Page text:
In the decades before the Civil War, anti-slavery sentiment sparked an abolitionist movement that employed risky and radical tactics to bring an end to slavery.
John Brown's Raid
John Brown's RaidVideo Clip (1:38)
Video Clip (1:38)
Although poorly planned and executed, John Brown's raid helped lead the nation into Civil War and made him one of the most controversial men of his day.
Harriet Tubman and the Underground Railroad
Harriet Tubman and the Underground RailroadVideo Clip (3:07)
Video Clip (3:07)
Born a slave, Harriett Tubman became a famous "conductor" on the Underground Railroad, leading hundreds of slaves to freedom.
Frederick DouglassVideo Clip (2:25)
Video Clip (2:25)
Find out how Frederick Douglass escaped from slavery to become one of the most respected and effective abolitionist leaders.
Lincoln Issues the Emancipation Proclamation
Lincoln Issues the Emancipation ProclamationVideo Clip (2:31)
Video Clip (2:31)
The Emancipation Proclamation refocuses the purpose of the Civil War to address the issue of slavery.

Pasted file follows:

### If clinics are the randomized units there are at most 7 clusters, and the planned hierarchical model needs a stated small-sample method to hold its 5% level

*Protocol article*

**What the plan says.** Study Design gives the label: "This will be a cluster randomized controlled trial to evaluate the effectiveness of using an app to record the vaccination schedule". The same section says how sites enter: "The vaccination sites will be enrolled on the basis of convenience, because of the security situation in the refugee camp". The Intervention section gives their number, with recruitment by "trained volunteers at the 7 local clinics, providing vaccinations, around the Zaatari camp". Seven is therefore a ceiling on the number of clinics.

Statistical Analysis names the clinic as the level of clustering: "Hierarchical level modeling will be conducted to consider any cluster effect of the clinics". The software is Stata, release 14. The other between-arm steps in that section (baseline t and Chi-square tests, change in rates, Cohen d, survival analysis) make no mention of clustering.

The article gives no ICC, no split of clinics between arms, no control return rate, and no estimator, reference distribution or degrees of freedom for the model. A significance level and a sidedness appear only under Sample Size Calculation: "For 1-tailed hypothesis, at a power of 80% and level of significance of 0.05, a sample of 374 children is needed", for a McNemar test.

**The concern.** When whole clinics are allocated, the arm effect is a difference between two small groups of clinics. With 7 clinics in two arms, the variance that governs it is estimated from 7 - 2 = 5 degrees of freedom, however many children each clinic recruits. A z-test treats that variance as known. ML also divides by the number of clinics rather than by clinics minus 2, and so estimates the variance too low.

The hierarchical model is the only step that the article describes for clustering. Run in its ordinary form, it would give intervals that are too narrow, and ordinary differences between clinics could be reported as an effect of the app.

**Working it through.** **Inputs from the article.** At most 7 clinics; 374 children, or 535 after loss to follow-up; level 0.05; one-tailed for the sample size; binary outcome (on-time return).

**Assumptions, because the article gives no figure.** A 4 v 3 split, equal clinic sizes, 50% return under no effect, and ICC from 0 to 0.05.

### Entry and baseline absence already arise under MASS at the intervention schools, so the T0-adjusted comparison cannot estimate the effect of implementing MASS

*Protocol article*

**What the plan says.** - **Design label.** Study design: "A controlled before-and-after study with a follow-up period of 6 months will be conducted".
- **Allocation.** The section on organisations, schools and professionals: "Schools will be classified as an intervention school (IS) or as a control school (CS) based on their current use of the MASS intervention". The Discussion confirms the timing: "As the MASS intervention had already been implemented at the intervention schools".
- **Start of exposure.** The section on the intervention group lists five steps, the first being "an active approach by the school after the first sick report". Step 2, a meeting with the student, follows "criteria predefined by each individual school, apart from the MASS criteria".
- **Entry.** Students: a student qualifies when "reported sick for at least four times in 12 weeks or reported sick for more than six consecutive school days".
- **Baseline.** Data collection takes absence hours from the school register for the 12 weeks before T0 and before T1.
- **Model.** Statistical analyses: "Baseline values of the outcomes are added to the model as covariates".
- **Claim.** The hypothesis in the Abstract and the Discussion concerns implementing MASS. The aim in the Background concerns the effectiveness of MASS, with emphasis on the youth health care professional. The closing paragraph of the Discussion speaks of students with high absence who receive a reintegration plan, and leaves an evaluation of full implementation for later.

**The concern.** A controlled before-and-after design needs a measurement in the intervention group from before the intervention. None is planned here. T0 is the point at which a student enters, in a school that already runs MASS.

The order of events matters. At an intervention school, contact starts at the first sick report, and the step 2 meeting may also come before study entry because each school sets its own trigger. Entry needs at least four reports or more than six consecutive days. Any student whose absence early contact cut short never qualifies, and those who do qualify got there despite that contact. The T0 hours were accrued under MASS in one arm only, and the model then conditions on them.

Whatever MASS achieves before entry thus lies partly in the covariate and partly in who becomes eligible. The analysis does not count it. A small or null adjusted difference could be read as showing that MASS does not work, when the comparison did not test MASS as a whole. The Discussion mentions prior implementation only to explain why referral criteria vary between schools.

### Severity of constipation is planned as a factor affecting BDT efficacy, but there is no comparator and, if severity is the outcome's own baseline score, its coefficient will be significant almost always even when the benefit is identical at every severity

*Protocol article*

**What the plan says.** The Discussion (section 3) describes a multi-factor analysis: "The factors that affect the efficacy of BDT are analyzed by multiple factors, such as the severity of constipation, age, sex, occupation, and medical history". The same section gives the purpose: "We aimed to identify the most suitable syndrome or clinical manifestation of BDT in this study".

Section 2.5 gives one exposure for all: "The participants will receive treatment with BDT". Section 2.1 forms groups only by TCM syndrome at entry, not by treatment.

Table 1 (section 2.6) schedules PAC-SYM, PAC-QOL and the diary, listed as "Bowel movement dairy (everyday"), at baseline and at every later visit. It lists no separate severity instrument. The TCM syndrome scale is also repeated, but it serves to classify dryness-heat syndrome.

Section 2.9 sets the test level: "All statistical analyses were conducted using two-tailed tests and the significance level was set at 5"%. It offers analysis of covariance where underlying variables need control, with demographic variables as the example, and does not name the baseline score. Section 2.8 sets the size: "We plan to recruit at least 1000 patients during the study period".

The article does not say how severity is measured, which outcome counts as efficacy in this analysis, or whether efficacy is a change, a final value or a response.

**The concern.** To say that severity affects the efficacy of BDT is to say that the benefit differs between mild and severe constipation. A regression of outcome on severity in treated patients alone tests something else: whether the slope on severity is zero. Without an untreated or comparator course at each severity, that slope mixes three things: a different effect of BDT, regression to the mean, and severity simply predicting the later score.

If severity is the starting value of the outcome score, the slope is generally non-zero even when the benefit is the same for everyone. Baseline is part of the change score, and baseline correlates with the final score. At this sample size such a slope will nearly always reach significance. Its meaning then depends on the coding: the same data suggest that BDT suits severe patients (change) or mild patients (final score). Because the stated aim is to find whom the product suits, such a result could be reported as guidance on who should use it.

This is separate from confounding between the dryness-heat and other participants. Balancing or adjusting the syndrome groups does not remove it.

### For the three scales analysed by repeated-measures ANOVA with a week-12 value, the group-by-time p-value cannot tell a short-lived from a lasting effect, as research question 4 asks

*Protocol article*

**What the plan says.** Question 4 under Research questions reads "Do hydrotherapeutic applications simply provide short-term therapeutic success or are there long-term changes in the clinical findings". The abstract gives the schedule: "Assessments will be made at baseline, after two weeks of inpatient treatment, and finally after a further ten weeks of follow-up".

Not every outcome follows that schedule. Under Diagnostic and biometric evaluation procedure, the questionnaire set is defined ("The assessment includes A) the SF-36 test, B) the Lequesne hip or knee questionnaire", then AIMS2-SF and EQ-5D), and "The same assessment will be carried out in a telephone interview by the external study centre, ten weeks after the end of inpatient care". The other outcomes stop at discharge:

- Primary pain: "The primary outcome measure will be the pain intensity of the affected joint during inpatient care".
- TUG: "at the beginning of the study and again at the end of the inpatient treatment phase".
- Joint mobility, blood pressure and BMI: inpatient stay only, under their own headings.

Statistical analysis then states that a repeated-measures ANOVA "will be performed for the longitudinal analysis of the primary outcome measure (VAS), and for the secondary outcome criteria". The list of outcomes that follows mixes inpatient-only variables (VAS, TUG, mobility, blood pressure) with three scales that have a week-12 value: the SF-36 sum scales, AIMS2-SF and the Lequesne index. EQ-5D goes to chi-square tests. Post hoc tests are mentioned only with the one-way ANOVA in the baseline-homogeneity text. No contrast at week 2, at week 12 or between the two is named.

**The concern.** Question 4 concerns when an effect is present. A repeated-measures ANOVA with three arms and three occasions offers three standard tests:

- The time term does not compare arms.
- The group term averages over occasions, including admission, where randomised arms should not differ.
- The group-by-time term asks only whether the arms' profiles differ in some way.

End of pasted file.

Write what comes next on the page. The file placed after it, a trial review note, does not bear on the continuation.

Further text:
Lincoln: An American Icon
Lincoln: An American IconVideo Clip (1:23)
Video Clip (1:23)
How did the Civil War transform Lincoln's political philosophy and make his presidency one of the most iconic in history?
The Path to Civil War
The Path to Civil WarVideo Clip (2:25)
Video Clip (2:25)
The election of Abraham Lincoln was a tipping point on the path to Civil War. In the wake of Southern secession, would the new president defend the U.S. forts in rebel territory?
Barbara Jordan's Keynote Address
Barbara Jordan's Keynote AddressVideo Clip (2:12)
Video Clip (2:12)
An excerpt from Barbara Jordan's keynote speech at the Democratic National Convection. Jordan was the first African-American woman ever elected to Congress from a southern state.
Speeches & Audio (10)
African-Americans Vote in South Carolina
African-Americans Vote in South CarolinaAudio Clip (1:28)
Audio Clip (1:28)
A report from Charleston, South Carolina, describes heavy voter turnout at the state's primary election on August 10, 1948. For the first time since the Reconstruction era, African-Americans were permitted to vote in a Democratic primary, after a federal judge ruled their exclusion unconstitutional.